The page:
Why Navy Football Demands More Attention and Respect

Jarrett CarterAnalyst INovember 15, 2009

They pass the ball about as often as you’ll find a bargain at Annapolis Mall. They're not a member of any conference and you’ll never be able to follow their standout players to the NFL. Nothing about the Navy football team screams “pay attention to me.”

But we should . The entire DMV should.

Even if Maryland was fairly decent at playing football and weren’t the object of the local media’s disdain, Navy has proven over the last five years a propensity for wins over ranked opponents , bowl appearances, and a style of football that is as entertaining as what your run-in-the-mill BCS crashers are putting out.

Not to mention these guys are veterans. This isn't to say that service in the armed forces should force athletic loyalties, but it should create a higher appreciation for athletes that take up the challenge of playing football, knowing that a crack at a professional career in the sport is slim to none.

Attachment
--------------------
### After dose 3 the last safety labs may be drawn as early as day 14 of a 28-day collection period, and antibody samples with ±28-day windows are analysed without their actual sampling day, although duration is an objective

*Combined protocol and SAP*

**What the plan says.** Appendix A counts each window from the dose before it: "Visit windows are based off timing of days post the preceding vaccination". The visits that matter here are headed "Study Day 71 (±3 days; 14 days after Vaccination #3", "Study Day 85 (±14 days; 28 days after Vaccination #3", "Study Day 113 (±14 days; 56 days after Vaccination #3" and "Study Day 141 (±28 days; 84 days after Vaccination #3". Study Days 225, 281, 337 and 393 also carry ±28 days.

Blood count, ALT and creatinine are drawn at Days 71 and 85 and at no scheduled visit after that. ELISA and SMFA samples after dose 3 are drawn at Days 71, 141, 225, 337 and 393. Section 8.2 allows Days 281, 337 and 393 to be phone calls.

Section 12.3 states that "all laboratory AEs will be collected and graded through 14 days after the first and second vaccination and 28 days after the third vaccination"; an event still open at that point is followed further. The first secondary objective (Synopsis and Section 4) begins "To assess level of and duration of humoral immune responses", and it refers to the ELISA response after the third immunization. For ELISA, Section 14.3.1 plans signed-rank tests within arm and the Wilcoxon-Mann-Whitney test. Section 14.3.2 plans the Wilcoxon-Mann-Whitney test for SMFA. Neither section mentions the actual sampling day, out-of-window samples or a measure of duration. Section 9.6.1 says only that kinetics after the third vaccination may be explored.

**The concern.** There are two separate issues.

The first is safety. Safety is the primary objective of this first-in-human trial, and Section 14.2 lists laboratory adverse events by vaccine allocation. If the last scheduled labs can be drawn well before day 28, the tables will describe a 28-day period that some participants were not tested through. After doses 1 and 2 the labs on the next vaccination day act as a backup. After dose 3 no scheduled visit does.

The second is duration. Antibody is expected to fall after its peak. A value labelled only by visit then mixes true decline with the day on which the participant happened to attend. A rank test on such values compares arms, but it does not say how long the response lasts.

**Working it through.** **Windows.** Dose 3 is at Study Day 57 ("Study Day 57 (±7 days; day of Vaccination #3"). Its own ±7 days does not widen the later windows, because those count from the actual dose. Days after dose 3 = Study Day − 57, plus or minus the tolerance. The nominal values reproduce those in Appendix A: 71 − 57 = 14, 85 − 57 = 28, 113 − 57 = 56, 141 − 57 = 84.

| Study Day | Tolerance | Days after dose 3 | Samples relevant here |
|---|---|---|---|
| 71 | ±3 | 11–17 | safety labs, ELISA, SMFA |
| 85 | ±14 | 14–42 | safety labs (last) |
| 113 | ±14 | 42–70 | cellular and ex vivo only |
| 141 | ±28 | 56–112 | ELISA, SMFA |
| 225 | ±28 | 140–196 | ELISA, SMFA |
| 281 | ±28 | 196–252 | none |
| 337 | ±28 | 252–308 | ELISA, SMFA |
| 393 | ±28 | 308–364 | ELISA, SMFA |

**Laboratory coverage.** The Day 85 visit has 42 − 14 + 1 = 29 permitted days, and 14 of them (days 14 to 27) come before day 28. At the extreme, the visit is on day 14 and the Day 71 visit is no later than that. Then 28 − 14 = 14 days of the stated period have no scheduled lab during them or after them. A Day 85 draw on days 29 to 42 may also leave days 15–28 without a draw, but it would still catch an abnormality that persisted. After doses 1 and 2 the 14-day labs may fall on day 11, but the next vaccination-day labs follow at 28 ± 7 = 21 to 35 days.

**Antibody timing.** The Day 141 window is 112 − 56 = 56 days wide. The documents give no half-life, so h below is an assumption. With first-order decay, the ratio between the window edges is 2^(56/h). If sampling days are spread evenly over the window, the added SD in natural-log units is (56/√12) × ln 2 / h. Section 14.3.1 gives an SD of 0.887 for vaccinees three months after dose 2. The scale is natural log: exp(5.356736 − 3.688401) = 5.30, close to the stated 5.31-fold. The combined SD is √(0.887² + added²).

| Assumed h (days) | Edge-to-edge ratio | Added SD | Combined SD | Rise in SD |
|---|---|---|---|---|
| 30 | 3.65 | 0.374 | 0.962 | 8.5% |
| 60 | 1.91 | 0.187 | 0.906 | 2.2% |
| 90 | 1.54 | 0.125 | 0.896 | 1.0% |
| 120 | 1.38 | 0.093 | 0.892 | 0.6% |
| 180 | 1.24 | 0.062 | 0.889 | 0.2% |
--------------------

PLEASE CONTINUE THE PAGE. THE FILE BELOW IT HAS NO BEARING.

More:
Even if they are able to get a shot, it comes after the service obligation that financed their education and playing career.

Riding around various parts of Baltimore and Washington, you’re bound to see a few Navy football billboards. And that’s all well and good, except local media haven’t really framed Midshipmen football as the state’s best college football entertainment option.

Maybe independent mid-major football is not the biggest driver in newspaper and television media advertising, but it would be a feather in the cap of journalistic integrity.

Navy has remaining games against Hawaii and Army, with the latter game being one of the few times the nation pays attention to Midshipmen football in the name of patriotism.

There’s every reason not to do so, but when it comes to college football in this region, a little more patriotism may be a good thing.